Craig My son left the country a few weeks ago. Armed with a passport, work visa and years of pent-up wanderlust, he flew off to New Zealand on an eight-month adventure.
I envy him, his freedom and I'm happy he has the opportunity, but I miss his frequent visits to the house. I long for one of his bear hugs and signature greeting: "Hello-o-o, mother dearest! What's the dinner plan?"
Eight months seems like an eternity, twice as long as he's ever been away before. The winter seems colder without my boy's energy. My husband feels it, too. I won't say we're counting the days until he returns. (How pathetic would that be?) But we've got Aug. 28 circled in red on the calendar, which is 30 whole weeks away. (But who's counting?)
Our son took only the possessions he could carry in two backpacks, leaving behind his old Jeep, his new bed and his most-prized possession, the "awesome" Nintendo Wii.
His sister promptly commandeered the Jeep. A new roommate is subleasing the bed. And his father and I inherited - albeit temporarily - an addictive little game called Wii Sports.
For those of you living on Planet Oblivius, the Wii is a video game console featuring hand-held controllers that mimic the real-life actions of swinging a tennis racket or golf club, throwing a bowling ball down an alley or connecting with a right hook.
This brilliant get-off-your-butt technology has convinced thousands of overindulging, rationalizing parents (including yours truly) to purchase the game console for their kids, thinking, "They may become zombies but, at least, they'll be zombies that move!"
The movement factor appealed to my husband and me, too. Here's something we can do in the dead of January, we reasoned, without leaving the warmth of our living room, that doesn't cost anything and will get the blood pumping a bit. For me, it meant a few more calories burned from my daily tally. For him, well, it beat the heck out of watching "Project Runway."
The Wii remained out of sight, out of mind in our living room hutch until this week when, faced with "Runway" reruns or yet another episode of "House Hunters," we decided to give it a whirl.
After connecting the cords in all the right places, the first thing we did was select our respective Miis. The 'Mii' is a digital avatar - a Wii alter ego, if you will. He or she represents you in the sport of your choice. There are dozens of ready-made Miis to choose from, or you can create a customized Mii to look just like you. Or me.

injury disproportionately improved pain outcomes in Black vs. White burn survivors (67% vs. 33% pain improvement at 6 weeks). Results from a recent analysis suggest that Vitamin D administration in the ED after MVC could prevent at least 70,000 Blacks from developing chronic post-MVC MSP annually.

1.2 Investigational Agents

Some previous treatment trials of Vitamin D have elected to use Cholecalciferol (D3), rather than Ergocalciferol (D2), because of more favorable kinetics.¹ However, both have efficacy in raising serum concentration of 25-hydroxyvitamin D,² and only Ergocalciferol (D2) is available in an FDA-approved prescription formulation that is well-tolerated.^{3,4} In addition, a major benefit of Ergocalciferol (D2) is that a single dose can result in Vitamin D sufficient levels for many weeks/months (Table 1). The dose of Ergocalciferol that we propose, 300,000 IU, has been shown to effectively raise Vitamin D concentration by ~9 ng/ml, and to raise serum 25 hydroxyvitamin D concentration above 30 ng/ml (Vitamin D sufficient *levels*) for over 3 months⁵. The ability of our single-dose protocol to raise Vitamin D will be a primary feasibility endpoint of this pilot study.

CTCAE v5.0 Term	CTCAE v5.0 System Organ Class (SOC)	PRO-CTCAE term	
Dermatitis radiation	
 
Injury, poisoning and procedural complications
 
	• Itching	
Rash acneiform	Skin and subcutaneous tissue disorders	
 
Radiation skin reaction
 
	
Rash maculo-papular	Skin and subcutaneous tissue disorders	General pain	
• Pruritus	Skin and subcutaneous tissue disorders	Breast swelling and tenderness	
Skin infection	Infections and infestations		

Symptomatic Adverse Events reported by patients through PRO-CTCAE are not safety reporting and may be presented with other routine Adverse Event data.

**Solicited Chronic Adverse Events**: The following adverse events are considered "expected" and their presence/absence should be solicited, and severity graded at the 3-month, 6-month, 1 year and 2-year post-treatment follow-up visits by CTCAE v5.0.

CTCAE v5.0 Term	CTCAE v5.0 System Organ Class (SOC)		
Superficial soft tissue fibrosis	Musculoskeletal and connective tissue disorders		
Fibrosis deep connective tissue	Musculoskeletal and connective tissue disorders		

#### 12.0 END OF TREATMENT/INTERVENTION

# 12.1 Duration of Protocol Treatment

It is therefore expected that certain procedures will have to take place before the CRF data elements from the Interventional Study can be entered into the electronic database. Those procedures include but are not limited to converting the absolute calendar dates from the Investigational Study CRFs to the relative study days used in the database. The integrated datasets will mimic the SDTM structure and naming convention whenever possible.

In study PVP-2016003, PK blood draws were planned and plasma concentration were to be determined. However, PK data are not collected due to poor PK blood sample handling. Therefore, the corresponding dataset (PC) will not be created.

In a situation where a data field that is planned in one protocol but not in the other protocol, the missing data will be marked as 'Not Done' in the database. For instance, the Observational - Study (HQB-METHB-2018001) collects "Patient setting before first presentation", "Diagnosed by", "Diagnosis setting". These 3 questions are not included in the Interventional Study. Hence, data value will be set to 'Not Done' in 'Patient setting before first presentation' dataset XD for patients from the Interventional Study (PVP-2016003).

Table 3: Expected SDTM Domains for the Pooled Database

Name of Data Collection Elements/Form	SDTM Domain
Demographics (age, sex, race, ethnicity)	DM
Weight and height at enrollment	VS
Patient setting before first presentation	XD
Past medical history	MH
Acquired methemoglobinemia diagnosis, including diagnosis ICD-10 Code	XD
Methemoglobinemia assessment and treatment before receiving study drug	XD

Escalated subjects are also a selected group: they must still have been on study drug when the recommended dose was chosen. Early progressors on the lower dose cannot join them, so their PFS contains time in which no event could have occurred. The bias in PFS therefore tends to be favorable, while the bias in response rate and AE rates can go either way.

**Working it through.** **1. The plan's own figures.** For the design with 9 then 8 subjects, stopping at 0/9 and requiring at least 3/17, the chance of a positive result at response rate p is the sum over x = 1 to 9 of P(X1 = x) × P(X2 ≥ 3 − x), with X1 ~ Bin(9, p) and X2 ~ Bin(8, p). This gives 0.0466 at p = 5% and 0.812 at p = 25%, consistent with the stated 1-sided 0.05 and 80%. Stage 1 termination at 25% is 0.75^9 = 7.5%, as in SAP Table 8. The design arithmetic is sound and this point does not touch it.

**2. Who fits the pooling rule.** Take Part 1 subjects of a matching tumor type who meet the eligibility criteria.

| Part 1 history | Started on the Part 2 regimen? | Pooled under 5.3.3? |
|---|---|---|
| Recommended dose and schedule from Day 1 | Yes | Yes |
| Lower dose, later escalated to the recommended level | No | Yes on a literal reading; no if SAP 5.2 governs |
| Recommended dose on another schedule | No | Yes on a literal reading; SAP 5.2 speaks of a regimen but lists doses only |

With Dr. Frankenstein-like glee, I created my Mii from scratch with blond hair, pink skin, blue eyes, button nose, square-ish spectacles, stylish black clothing and no facial hair. (I could have opted for the goatee but decided on a premenopausal Mii.)
"And she shall be called Muffykins!" I declared.
Next, my husband fashioned a Mii in his own likeness. It was eerily accurate (save for the hipper, spiky haircut), and he christened it "Tex."
Then, it was game on.
Within seconds, we were in a virtual bowling alley, throwing strikes and spares. ("Nice spare!" the Wii cheers.) In the adjacent lanes, and in the peanut gallery, colorful little Mii people with no legs floated and bobbed around. I swear they were clapping on cue. The experience was so lifelike, the only thing missing was a pitcher of beer. And for the first time in my life, I was keeping pace with my husband on the scoreboard. Wii: the great equalizer.
"Hey, this is fun!" I said. "Let's play something else!"
We switched over to golf and, instantly, we were looking at the No. 1 hole on a spectacular course by the sea. My drive sailed down the fairway as the sun flared in the sky.
"Who needs Pebble Beach?" I swooned. "This is incredible!"
Next, we tried tennis and got revved up as our two Miis scrambled across the court. Forehand, backhand, lobs and slams. Muffykins and Tex were burning it up.
"When did you say the Kiwi kid was coming home?" my husband asked in the midst of a wicked volley.
"30 weeks. 30 whole weeks!" I answered, merrily.
"Awesome!" he huffed. "Let's try baseball!"